Prenda and the rise of “microschools” across America

An MIT engineer noticed his daughter was tuning out at school, so he built a new learning model right out of his kitchen – and now it’s catching on nationwide.

3 children at a microschool learning next to each other

Kelly Smith is “obsessed” with answering a simple question: How do kids learn? Answering this question is the reason he founded Prenda, an organization that’s now on the frontlines of a new education model with the potential to take off nationally.

Smith’s journey started with his own child.

“When my daughter was a first grader, she was doing really well by any objective standard,” he says. “She was getting great grades, but we could see that she was disengaged from learning. We saw this love of learning evaporating from our young daughter.’”

At about the same time, Smith started a “Code Club” for his 8-year-old son and some neighborhood kids. Each week, the MIT-trained engineer would teach computer programming at the public library after school. 

The first day of Code Club, Smith realized there was more to learning than just filling the students with information. 

Prenda’s microschool is making a difference in how children learn.

“I grabbed a whiteboard marker and drew them this beautiful explanation of logic, of computer programming,” he recalls of his first lesson. “I turned around and saw that I had turned into the teacher from Charlie Brown. I could see it in their eyes. I had lost the whole class.” 

He decided to change his approach. “The next week, I showed up to Code Club again, but instead of a prepared lesson, I gave a challenge of the week and a few bullet points of what your project should have to do. And just that alone, the desire of these kids to tackle this project, I saw the difference between a child who makes the decision to learn and one who’s just kind of along for the ride.” 

At a Prenda microschool, learning is individualized

As Smith worked to help his own children thrive, he began thinking about other children, too. In 2018, he started the first Prenda microschool in his own home with seven neighborhood children.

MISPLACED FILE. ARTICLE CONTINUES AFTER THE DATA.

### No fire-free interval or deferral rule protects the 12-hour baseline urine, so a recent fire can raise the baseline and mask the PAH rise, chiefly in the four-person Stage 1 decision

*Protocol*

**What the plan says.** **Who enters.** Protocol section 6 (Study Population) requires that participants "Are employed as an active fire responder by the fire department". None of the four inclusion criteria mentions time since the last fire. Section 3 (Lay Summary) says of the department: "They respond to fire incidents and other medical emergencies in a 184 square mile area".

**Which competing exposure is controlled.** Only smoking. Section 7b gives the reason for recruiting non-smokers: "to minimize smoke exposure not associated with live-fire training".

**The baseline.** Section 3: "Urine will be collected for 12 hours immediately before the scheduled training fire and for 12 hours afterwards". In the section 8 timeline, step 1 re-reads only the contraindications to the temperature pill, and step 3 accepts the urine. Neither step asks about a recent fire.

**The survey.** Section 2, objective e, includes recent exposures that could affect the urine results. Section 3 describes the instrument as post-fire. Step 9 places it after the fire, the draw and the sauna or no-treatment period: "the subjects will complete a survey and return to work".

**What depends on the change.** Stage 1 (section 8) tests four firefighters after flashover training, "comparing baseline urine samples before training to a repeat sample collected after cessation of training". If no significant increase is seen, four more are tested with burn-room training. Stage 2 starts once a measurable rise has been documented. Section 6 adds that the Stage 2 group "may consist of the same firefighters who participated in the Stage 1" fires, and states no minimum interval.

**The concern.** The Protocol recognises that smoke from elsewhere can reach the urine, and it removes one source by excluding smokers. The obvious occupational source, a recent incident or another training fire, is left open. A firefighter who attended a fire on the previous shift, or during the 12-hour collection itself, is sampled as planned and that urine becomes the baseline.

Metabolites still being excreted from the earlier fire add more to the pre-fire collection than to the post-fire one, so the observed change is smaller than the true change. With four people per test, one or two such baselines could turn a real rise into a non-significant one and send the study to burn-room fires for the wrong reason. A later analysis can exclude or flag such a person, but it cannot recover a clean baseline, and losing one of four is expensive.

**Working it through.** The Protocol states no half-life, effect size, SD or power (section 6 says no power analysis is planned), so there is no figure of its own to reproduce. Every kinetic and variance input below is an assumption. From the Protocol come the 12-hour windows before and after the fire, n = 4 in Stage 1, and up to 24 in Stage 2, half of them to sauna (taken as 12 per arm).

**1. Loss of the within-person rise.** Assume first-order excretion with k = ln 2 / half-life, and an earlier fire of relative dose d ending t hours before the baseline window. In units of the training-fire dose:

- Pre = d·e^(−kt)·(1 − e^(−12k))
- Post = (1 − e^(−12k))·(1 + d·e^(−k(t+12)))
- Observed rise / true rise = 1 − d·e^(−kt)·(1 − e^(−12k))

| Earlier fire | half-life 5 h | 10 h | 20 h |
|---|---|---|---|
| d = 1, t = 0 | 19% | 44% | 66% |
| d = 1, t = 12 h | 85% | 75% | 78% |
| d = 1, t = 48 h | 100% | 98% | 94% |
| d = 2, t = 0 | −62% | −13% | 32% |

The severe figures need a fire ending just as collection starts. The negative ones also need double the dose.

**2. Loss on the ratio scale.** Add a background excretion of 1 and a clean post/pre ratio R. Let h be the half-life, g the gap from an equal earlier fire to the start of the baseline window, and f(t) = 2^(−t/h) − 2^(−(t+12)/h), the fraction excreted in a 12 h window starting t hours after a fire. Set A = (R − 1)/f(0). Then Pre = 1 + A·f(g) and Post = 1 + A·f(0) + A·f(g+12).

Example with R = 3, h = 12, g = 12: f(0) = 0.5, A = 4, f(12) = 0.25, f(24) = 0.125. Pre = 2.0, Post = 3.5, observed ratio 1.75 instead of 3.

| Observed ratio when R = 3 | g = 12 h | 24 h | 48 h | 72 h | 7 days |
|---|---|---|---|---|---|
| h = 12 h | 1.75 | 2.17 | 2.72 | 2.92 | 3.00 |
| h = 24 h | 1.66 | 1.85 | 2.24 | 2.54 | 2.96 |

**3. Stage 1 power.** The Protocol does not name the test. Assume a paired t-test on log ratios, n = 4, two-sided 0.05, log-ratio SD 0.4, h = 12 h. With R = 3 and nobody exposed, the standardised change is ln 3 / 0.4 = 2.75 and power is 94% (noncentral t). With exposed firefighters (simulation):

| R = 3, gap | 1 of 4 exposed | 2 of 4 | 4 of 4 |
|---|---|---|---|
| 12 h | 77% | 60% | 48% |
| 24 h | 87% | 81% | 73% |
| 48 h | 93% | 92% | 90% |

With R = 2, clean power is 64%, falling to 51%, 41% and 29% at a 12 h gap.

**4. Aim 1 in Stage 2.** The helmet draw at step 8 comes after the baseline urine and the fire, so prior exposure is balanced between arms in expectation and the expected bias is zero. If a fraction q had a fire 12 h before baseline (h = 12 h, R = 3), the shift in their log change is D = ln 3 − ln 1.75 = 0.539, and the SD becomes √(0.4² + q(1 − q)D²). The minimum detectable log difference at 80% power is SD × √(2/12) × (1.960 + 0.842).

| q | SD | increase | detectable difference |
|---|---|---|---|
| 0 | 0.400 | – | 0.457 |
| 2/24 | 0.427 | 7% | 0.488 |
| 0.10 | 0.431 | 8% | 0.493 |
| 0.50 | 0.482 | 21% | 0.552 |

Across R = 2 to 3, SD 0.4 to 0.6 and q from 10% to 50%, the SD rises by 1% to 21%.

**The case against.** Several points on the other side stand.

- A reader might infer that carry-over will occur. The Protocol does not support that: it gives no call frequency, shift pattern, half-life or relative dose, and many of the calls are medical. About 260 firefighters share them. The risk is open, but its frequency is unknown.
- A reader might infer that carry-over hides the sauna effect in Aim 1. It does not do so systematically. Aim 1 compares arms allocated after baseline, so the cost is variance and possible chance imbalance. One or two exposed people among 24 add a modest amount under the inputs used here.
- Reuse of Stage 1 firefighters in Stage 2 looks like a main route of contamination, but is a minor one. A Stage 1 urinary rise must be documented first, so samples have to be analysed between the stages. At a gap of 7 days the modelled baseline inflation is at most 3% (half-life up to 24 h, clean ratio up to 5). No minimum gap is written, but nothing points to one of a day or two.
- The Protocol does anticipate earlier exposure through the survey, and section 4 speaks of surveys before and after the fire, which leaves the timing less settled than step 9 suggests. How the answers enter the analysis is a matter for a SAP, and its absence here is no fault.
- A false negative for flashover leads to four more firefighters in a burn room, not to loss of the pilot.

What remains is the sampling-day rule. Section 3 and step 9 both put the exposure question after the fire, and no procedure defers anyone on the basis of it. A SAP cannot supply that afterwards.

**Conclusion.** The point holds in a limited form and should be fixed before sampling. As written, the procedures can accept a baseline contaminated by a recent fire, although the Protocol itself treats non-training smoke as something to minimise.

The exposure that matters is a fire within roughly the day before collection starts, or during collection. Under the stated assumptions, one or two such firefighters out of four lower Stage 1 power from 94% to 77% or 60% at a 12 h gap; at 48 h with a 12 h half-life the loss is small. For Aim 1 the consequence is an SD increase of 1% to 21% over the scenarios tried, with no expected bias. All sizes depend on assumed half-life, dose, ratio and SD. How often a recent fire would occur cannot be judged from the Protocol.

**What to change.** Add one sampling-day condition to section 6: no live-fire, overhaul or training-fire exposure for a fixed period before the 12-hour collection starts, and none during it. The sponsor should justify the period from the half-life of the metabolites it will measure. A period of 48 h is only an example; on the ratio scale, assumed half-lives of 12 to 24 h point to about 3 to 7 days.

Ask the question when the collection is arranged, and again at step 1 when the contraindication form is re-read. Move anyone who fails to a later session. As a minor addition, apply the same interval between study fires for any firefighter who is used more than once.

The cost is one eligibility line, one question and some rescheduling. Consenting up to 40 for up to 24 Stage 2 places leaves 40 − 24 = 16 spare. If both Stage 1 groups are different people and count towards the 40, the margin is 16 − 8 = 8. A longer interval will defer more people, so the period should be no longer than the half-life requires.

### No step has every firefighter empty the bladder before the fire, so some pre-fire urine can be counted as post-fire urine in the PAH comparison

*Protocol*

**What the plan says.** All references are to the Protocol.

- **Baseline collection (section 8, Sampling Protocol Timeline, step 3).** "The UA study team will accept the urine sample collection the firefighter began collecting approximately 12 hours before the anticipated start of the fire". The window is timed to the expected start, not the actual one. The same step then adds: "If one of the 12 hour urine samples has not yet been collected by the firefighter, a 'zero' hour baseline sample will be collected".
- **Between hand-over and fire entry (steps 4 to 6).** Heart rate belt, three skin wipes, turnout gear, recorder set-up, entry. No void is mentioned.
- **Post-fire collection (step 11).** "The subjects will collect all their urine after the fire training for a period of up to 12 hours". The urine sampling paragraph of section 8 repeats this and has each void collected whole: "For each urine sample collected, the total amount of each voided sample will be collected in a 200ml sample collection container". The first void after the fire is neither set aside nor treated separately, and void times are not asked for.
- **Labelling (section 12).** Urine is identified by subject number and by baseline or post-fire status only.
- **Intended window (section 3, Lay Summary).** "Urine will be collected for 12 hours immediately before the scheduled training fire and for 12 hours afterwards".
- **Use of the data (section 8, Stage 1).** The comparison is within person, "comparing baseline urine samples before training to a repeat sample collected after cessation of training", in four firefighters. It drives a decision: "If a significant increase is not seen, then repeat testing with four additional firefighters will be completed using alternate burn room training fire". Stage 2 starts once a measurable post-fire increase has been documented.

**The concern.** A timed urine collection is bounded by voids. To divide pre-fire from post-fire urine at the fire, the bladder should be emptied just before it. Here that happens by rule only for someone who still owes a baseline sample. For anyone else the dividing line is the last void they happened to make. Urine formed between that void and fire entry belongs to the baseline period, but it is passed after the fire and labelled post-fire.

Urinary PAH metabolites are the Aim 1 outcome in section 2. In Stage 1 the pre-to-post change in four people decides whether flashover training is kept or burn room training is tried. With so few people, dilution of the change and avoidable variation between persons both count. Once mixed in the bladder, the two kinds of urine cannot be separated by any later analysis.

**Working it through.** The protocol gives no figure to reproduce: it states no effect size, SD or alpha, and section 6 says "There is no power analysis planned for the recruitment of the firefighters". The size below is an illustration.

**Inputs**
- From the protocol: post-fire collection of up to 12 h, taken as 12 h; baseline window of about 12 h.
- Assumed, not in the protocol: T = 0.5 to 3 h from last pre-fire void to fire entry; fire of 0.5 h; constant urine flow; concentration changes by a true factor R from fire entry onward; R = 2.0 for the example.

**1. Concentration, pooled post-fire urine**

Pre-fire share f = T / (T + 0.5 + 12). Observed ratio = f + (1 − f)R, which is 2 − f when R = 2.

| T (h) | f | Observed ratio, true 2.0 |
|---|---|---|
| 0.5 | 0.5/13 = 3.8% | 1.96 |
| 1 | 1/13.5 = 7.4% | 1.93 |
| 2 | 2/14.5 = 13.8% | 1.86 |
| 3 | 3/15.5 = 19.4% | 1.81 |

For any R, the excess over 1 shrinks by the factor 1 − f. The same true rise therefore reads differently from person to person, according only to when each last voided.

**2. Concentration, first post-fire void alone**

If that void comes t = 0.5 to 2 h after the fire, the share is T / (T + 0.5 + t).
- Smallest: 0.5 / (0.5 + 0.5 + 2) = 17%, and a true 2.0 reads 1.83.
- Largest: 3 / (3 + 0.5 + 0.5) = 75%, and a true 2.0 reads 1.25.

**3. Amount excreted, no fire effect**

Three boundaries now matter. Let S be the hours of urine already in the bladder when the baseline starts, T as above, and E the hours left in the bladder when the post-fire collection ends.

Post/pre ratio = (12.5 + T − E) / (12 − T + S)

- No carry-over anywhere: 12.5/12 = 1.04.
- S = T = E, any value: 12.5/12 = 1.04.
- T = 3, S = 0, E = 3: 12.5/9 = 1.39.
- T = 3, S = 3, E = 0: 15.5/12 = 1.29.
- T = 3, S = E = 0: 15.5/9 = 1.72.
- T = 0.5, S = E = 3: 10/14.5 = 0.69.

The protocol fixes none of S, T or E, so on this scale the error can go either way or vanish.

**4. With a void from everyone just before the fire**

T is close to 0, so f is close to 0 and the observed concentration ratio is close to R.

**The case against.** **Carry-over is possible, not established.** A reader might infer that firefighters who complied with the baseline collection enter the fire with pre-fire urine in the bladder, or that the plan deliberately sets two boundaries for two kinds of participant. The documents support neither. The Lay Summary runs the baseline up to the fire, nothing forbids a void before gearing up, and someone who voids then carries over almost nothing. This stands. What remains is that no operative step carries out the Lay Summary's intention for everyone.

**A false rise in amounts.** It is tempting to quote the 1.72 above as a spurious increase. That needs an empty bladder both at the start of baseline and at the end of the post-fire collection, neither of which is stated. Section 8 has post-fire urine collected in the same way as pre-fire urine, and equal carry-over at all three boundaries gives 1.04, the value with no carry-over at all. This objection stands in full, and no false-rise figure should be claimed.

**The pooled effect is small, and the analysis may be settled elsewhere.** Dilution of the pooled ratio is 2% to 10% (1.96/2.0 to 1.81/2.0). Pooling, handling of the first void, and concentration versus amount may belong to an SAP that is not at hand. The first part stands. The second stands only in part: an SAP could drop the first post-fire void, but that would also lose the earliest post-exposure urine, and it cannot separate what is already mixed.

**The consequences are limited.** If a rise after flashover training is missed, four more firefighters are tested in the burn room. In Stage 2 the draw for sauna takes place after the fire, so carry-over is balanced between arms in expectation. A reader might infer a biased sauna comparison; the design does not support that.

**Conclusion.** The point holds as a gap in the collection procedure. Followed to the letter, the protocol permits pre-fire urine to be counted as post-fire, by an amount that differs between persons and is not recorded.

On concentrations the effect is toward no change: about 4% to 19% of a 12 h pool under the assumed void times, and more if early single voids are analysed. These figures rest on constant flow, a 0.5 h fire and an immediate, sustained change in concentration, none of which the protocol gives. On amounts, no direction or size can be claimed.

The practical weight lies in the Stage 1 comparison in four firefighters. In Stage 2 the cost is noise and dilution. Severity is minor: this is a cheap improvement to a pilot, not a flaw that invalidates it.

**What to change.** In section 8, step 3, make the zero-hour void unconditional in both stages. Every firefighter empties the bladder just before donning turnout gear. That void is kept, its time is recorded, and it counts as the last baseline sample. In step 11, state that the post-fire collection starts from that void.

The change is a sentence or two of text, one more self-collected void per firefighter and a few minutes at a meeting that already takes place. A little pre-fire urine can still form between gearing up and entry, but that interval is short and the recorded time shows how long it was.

Parents began to notice. These parents were tired of the one-size-fits all education system, whose children didn’t fit the mold.  

It’s a story Smith hears over and over again. “We talk to people all the time that have gotten to this point of frustration, where they’re looking for options for their child,” he says. 

“If you think about the history of education, tens of millions of kids in America being educated in a class of 20 to 30 students, there’s a model that’s not tailored to individual learners.”

A microschool is different, both in size and objective. “A microschool is a group of up to 10 kids meeting in an informal space and taking ownership of their own learning,” explains Smith. 

At the start of every school year, each child sets a year-long goal. The child then uses that goal to plan. There are no teachers, only “guides.”

“We call the adult in charge of a microschool a learning guide,” says Smith. “Instead of being the one transmitting information, their role really is to help these young people develop into learners.” 

The children “really are in the driver’s seat of their own education,” says Bekah, a microschool learning guide. 

Bekah likes Prenda because it’s the best of both public school and home school. “It’s really the sweet spot where you get the social interaction that you get in a traditional public school, but you get that individualized, personalized aspect that you want when you’re homeschooling your kids.” 

Prenda aims to make microschools accessible

Since Smith launched that first microschool in 2018 in his home, Prenda has helped more than 1,000 microschool founders and 10,000 K-8 students across the country. Now they’re setting their sights even higher, with a vision for every child in America to have access to microschools that serve their unique interests and needs. 

The challenge, he says, is how to break down barriers. Starting a new school requires a lot of time, money, and expertise. Because of these barriers, parents and educators interested in starting microschools are faced with huge logistical hurdles required to get it off the ground.

And what about state requirements? Or academic expectations after the child has moved on from their Prenda school? 

“We give you a whole learning model,” Smith says. “It includes all the English, math, and science and social studies that kids need to be learning. Your job is to help them through it and support them when they get stuck.” 

Prenda also helps parents find ways to pay the tuition of an individualized microschool education. Thanks to policy reforms in states across the country, students who need more individualized options than their public system provides have access to the tax money designated for their education. Prenda helps parents navigate this. 

“This is money that people have paid in taxes for the purpose of school,” says Smith, “and we can bring that money to bear to help people regardless of their economic position.”

Bekah has found Prenda’s aid invaluable. “This really helps eliminate the red tape,” she says.

With the academic and financial barriers removed, more people like Bekah can start their own schools. Soon Prenda’s resources will be available in all 50 states. 

“I started with Code Club after school five years ago,” says Smith. “By the end of this year, Prenda will be available to everyone in all 50 states. There’s no limit to how many people can participate, because as more people come on, they create new opportunities and new microschools. That really changes the way thousands and millions of kids will learn.”

Prenda is supported by Stand Together Ventures Lab, which invests in and supports founders and their early-stage start-ups that are challenging the status quo. Learn more about Stand Together’s K-12 education reform efforts.